Columbia spotted frogs overwinter in water. They need unfrozen water with enough oxygen for them to survive all winter. For some spotted frogs, that can be just a few hops into a nearby pond. Others have longer journeys to find water bodies that would make good winter homes. These water bodies could be a spring from an underground water source, a deep lake, a pond fed by springs, or the right kind of flowing stream or river. Sometimes these suitable places can be far away and difficult to reach.

Some young spotted frogs in Yellowstone have been found to travel about 460 meters (500 yards) on their first trek to find a suitable winter spot, much of it over dry ground. Some adult spotted frogs go much farther on their journeys from their summer to winter habitats, over rough and rocky terrain. How frogs do this— especially the youngest ones—is still something of a mystery. We think they use vision, smell, an inner compass, and (for adult frogs) memory from previous years. Once in their winter homes, spotted frogs adapt to the cold by slowing their metabolism. They do not eat or grow, but they do not take a long winter nap, either. In winter streams, spotted frogs rest on the bottom of the stream, facing upstream, or they slowly move around under the surface ice of lakes. Frogs with radio transmitters attached to their backs revealed much about their winter activity, showing scientists that they move around in ponds and streams to find the best places to survive. These places could be spots where the water is warmer or has more oxygen that they can absorb through their skin. The frogs sometimes crawl up into cavities next to the water, where they can breathe air and keep their temperatures above freezing. Spotted frogs are early risers in spring. Adult frogs often arrive at breeding ponds with ice and snow still on them from the long Yellowstone winter.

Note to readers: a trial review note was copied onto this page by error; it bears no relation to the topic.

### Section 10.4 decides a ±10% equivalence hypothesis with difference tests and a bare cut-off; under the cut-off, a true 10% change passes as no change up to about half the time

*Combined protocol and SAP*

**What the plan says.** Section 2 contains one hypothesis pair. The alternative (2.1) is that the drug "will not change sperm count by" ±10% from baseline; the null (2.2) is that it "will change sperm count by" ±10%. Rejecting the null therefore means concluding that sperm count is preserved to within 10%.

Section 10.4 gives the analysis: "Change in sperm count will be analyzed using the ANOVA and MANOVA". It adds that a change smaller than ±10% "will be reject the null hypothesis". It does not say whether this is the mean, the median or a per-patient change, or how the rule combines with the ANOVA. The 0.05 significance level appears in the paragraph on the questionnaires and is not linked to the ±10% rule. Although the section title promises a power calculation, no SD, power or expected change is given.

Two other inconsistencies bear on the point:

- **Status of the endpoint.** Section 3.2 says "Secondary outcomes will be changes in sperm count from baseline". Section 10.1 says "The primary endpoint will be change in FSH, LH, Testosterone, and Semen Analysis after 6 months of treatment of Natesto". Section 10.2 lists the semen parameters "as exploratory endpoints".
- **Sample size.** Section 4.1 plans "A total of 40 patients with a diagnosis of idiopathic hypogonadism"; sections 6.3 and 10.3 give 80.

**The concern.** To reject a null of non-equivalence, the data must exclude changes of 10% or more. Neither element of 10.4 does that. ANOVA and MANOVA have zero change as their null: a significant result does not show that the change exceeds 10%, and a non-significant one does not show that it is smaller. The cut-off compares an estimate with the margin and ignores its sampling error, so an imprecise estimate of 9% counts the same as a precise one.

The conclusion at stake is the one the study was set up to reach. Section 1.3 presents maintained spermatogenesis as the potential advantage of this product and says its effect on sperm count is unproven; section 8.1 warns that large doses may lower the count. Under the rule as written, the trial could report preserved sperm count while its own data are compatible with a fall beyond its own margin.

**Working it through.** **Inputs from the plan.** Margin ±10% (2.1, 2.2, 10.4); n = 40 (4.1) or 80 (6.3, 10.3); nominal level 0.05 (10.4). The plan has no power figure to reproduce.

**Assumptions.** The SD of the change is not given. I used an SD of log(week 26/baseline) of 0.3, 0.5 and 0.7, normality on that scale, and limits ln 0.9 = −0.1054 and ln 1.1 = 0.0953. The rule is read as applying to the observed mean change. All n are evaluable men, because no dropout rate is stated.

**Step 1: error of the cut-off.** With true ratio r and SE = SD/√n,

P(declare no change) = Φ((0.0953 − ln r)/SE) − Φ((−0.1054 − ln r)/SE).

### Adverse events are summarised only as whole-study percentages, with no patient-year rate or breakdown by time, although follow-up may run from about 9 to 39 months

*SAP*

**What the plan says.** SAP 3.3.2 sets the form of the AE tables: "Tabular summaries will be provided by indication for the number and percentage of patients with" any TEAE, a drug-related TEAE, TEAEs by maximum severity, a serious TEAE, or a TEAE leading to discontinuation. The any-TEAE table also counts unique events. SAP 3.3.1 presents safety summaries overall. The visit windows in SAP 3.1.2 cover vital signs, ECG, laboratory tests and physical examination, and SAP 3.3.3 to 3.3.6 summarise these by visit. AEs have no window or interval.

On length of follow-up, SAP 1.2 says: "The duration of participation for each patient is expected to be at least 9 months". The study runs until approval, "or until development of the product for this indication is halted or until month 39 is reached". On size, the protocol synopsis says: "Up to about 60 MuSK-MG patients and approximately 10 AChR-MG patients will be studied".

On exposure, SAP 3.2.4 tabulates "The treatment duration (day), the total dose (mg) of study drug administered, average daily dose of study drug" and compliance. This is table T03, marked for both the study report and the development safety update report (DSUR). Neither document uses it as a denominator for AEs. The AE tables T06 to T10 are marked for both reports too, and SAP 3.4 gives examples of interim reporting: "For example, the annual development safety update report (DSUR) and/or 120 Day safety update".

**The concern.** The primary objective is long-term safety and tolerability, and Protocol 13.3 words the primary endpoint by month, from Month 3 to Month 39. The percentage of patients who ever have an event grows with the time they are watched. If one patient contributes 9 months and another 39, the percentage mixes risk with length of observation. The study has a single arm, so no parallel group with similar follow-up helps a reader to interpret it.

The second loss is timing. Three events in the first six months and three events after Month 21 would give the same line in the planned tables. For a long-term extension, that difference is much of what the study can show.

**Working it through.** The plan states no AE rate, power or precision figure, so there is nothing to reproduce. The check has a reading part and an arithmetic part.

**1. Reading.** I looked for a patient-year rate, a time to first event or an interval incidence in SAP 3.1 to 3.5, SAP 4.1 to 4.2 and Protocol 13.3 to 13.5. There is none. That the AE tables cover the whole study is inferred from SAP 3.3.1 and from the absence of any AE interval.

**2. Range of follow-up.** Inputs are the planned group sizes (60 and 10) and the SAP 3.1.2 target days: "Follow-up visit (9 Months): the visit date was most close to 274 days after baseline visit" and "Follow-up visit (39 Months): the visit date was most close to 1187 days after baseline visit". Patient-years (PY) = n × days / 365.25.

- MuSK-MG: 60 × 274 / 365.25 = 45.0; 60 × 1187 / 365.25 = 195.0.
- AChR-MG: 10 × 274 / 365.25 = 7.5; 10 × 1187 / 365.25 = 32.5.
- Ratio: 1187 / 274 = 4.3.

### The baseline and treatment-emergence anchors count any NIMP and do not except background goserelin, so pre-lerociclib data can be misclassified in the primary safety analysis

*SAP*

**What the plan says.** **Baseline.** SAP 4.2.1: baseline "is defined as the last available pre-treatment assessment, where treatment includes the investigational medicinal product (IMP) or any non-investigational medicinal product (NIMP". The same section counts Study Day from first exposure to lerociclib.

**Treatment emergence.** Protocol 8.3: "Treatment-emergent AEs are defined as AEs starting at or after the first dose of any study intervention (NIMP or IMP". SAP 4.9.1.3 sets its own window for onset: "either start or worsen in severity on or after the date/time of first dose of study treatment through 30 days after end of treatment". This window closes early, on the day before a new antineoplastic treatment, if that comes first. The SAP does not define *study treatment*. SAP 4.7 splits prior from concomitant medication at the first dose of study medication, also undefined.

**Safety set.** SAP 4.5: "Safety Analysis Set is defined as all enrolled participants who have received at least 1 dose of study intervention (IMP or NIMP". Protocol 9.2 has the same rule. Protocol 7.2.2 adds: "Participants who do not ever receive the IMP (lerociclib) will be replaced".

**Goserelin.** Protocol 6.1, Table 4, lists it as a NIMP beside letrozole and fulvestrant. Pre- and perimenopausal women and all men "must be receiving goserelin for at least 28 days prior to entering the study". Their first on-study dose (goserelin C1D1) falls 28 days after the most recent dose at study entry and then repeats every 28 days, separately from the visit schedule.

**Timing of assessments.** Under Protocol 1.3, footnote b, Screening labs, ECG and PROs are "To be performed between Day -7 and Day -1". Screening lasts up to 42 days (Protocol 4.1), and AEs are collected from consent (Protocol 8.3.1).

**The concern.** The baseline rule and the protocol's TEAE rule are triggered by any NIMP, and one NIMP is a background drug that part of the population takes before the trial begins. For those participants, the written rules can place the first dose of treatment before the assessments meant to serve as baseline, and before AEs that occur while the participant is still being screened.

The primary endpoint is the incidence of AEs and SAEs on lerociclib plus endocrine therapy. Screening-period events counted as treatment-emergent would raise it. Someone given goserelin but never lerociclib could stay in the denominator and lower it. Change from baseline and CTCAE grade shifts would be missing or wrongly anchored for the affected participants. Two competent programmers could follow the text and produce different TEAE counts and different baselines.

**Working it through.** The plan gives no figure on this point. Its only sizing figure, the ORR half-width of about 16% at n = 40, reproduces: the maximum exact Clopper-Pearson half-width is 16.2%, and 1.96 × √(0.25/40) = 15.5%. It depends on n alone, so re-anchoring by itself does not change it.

Western Toads Borrow Winter Homes

Like the spotted frog, western toads do not let their bodies freeze. However, they spend the winter on land instead of in the water. Toads find habitats below the frostline, which is the maximum depth at which the soil is frozen. They dig under the ground or use existing tree roots, peat hummocks, or decayed root tunnels. Toads also use underground habitats created by other animals, such as abandoned beaver dams or burrows and tunnels made by gophers, muskrats, and squirrels [2]. The toads slow down their breathing, heart rate, and metabolism to save energy. In this inactive state, they are vulnerable to predators who might eat them!